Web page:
Warning: the question being tagged
sql-server, my answer applies to Microsoft SQL Server only, and is not relevant for other SQL engines.
There are three approaches for storing tags:
- One table: all the tags of a single photo would be stored in a single
- Two tables: one for pictures, another one for tags, every tag referencing a picture,
- Three tables: one for pictures, another one for tags, and a third one for links between two other tables.
nvarchar field approach vs. other approaches
Don't. Really, don't use
nvarchar to store comma-separated (or something-else-separated) tags of a single picture. Databases are done to structure your data, to store data in a logical way. By establishing a convention that several pieces of changeable information will be stored in a single field, you break this logic¹. To be a bit extreme, you can also store all your application data in a flat
nvarchar(max), but the fact that you can doesn't mean that you must do it, since instead of using an existent database, you're creating your own, without bringing anything that the existent database does not provide.
Reason 1: complicated queries
If you consider adding features to your application later, storing all tags of a single photo in a single
nvarchar is not extensible, and will hurt soon or later. Consider two scenarios:
- You want to display on your home page the list of tags, ordered by the number of occurrences (so for example if 457 images are tagged
sky and 432 images are tagged
sky will appear before
river). Can you do that easily? Can you do that with just one simple query?
- You want simply to search for pictures containing a tag `river`. Let's say tags are separated by spaces.
select [PictureId] from [Picture] where [Tags] like '%river%'
will give you the pictures with rivers, but also all the photos of Riverside, CA, United States. How sad!
select [PictureId] from [Picture] where [Tags] like '% river %'
will give you some pictures with rivers, but some will be missing.
where [Tags] like '% river %'
or [Tags] like 'river %'
or [Tags] like '% river'
gives you the expected set, but now the query, which is expected to do something easy, really sucks.
Reason 2: blocking scenarios
Some scenarios will become impossible or nearly impossible. For example, what if you want to know which tag was assigned by which user? This is a reasonable requirement; after all, if the same user is assigning intentionally wrong tags to photos, you would certainly want to block this user.
Reason 3: waste of space
Not only do you have to write complicated queries, but you are also wasting the disk space by storing the same tags again and again.
Microsoft SQL Server is good at optimizing duplicate rows (see below), but this applies only to the same field. If one field is
sky nature mountains and the other is
river mountains nature, "nature" and "mountains" will waste 30 bytes instead of 15. Even worse, if one photo is tagged
animal cat and another one,
cat animal, Microsoft SQL Server will consider those fields different.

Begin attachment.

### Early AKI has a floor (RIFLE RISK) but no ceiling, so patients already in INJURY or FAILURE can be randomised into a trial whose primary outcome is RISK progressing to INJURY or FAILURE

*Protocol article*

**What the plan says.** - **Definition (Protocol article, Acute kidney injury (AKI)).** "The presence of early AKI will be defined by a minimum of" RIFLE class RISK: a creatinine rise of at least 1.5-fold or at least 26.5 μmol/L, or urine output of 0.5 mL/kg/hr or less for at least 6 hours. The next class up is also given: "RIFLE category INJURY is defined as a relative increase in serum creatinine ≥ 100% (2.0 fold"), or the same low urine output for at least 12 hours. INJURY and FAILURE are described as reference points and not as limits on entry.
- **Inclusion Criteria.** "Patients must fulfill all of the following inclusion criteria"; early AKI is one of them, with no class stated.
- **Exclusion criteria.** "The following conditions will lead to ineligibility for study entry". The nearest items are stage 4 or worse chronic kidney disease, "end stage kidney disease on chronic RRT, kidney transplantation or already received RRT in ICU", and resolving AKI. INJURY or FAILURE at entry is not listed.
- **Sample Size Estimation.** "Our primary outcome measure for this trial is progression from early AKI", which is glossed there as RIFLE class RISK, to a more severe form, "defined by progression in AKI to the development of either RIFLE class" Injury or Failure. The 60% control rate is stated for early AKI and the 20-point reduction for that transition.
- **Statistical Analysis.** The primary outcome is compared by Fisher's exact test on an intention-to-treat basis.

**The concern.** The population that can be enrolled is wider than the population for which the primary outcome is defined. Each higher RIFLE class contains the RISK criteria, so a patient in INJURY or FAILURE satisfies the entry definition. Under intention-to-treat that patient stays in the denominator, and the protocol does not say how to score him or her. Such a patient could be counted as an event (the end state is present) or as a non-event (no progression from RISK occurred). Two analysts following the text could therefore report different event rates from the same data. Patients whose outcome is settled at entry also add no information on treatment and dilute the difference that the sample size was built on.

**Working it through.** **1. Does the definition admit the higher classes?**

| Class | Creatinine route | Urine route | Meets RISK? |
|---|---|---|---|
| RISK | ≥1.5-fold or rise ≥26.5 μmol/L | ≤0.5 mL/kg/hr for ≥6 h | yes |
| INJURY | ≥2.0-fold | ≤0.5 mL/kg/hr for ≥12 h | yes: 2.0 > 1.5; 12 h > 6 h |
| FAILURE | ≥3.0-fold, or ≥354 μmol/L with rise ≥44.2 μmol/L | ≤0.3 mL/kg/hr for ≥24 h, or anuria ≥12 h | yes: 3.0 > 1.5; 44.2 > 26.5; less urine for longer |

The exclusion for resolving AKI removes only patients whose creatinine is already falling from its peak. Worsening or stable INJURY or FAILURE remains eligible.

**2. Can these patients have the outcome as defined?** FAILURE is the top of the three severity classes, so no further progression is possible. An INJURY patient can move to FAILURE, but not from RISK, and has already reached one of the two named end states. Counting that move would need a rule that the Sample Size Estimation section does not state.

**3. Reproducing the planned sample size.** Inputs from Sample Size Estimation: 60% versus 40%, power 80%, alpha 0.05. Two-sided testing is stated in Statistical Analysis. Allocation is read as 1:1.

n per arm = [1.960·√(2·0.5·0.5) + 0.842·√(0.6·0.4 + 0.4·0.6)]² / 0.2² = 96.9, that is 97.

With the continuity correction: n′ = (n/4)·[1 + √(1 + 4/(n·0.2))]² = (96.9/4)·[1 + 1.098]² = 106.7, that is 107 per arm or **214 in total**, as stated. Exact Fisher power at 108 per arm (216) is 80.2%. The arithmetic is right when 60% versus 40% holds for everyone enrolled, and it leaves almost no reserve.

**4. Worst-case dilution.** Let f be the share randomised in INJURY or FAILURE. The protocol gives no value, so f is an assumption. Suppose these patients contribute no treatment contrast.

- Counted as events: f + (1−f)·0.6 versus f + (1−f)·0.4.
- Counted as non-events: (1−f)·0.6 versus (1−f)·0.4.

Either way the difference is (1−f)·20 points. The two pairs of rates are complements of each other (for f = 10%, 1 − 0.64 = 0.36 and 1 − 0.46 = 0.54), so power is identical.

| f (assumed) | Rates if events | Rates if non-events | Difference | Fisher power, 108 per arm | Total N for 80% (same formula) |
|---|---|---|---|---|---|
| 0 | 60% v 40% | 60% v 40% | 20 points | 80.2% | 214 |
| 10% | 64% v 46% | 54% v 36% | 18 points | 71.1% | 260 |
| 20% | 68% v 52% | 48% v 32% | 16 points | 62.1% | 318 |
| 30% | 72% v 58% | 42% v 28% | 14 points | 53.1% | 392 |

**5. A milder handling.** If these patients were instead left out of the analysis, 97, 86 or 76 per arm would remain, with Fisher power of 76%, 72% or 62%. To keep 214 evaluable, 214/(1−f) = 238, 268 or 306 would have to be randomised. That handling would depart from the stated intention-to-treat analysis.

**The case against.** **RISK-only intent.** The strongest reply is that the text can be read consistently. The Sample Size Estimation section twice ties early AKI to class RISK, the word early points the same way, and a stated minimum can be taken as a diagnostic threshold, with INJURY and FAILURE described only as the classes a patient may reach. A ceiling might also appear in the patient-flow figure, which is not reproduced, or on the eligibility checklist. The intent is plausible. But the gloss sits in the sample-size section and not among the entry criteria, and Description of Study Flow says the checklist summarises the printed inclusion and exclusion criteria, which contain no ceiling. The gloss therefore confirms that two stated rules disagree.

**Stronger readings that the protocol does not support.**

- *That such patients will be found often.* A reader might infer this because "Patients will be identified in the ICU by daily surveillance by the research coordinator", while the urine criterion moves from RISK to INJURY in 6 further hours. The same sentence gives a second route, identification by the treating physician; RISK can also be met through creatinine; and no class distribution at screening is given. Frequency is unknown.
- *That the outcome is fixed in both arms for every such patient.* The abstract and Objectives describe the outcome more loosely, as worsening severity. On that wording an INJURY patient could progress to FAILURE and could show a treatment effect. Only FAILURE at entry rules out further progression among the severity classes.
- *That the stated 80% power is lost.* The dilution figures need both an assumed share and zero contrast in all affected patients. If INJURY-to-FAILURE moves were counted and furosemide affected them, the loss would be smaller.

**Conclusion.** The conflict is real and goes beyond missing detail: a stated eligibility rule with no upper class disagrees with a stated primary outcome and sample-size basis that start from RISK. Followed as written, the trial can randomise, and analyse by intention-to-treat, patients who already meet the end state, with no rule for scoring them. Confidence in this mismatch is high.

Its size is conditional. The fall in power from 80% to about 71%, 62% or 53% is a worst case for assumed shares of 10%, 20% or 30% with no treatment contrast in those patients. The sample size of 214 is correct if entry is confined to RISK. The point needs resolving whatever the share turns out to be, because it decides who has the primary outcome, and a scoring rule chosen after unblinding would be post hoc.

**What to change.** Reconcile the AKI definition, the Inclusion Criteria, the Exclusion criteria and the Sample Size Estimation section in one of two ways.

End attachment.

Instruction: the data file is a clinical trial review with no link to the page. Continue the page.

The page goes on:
2. three-tables vs. two-tables approach
Some people may suggest a three table approach: one for pictures, another for tags and a third one which links tags to pictures.
It is a perfectly valid generic solution, and it's how teachers will tell you to do in college. The fact is, it's a bad solution in most cases when it comes to Microsoft SQL Server.
Microsoft SQL Server supports prefix and dictionary compression, which means that you can store the same value several times, without wasting more disk space. This can simplify a lot the three tables design without loosing neither the flexibility (which is lost in the one table scenario), nor the optimal disk space used by the data.
With two tables, most queries are easier and shorter to write. For example consider listing the first one thousand pictures with their respective tags. With three tables, you have to do two joins. With two tables, one join is enough.
Consider now a very simple scenario: you're displaying the picture with the list of tags. With the first approach, you have to search the
TagPhoto table, then
Tag table to get the exact tags. With the second one, you get them through a single
select query with no joins at all (as noted by Catcall below, this does not apply if you use natural keys instead of surrogate keys).
Performance-wise, two tables approach was always a success for me when I profiled my applications on my hardware. This means what it means, and maybe in your case things will be completely different. In all cases, Microsoft SQL Server row compression is mature enough to be used, and was done especially for cases like that.
¹ In other words, a tag is a modifiable and "referenceable" entity: you can add a single tag, remove it, change it, affect it to another picture, etc. Since it is an entity like this, you have to store it in its own field in a database.
You can note that there are other entities which are stored combined in a same field. For example a comment of a user on a blog can be represented as a set of paragraphs, every paragraph being an entity. This is not the same thing. Paragraphs are not modifiable as separate entities: the user modifies the whole comment, not the paragraphs. Paragraphs are neither "referenceable", or at least they don't have to be: all paragraphs of a message must be displayed every time; all paragraphs of a message belong to the same user, have the same submission or last edit date, etc.